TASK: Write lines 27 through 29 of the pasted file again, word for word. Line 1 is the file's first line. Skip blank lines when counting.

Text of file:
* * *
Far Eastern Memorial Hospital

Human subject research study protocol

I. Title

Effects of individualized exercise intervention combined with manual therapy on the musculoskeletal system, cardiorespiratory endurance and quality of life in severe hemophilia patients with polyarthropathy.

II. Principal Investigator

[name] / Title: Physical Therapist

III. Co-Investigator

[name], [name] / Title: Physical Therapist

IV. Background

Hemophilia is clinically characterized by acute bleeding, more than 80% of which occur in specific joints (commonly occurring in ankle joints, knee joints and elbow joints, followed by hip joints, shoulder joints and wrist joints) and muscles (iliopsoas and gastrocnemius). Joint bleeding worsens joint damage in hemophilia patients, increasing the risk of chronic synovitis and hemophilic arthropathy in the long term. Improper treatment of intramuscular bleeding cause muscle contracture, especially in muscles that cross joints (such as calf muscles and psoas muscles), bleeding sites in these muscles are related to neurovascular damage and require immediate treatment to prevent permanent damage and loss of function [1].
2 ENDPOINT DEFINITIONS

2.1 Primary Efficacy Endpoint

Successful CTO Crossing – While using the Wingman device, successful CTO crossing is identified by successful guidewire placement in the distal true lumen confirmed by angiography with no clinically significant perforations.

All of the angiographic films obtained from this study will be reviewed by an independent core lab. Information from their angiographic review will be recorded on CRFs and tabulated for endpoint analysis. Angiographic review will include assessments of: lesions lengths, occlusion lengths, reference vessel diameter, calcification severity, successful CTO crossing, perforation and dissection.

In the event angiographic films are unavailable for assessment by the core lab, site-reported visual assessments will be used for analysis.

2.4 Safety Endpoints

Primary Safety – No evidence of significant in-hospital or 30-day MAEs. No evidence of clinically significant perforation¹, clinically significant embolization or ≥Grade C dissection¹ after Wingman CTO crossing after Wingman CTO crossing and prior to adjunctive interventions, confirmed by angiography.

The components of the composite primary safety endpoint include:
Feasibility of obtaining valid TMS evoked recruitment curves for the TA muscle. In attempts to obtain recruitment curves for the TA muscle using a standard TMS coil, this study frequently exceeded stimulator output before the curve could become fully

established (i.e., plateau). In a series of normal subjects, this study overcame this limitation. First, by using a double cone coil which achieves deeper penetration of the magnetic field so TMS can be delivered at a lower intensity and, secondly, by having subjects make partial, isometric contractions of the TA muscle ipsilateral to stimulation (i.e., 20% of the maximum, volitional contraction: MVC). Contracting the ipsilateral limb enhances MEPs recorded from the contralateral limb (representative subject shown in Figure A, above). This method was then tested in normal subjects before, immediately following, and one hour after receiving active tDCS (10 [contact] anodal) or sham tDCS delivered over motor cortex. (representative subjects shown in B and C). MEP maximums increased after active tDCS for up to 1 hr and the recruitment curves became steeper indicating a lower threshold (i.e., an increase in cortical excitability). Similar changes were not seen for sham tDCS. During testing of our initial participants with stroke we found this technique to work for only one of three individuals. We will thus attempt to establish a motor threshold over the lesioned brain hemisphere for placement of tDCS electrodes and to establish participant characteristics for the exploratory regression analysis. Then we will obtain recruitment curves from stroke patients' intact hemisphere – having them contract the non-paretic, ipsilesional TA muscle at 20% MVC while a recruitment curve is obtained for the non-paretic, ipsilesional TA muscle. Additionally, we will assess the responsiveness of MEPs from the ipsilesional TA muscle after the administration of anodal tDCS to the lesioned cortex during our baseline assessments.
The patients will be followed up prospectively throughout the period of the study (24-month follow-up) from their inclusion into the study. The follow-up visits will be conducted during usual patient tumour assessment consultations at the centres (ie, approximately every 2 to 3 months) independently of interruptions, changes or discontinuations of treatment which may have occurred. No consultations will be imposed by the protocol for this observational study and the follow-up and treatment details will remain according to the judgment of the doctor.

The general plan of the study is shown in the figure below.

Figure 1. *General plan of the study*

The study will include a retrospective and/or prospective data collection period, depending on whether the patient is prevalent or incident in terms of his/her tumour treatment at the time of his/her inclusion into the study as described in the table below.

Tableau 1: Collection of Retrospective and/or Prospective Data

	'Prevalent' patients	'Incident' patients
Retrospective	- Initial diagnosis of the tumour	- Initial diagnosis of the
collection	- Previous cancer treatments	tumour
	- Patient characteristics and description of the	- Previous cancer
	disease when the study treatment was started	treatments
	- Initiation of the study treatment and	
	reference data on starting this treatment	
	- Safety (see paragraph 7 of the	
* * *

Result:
Retrospective	- Initial diagnosis of the tumour	- Initial diagnosis of the
collection	- Previous cancer treatments	tumour
	- Patient characteristics and description of the	- Previous cancer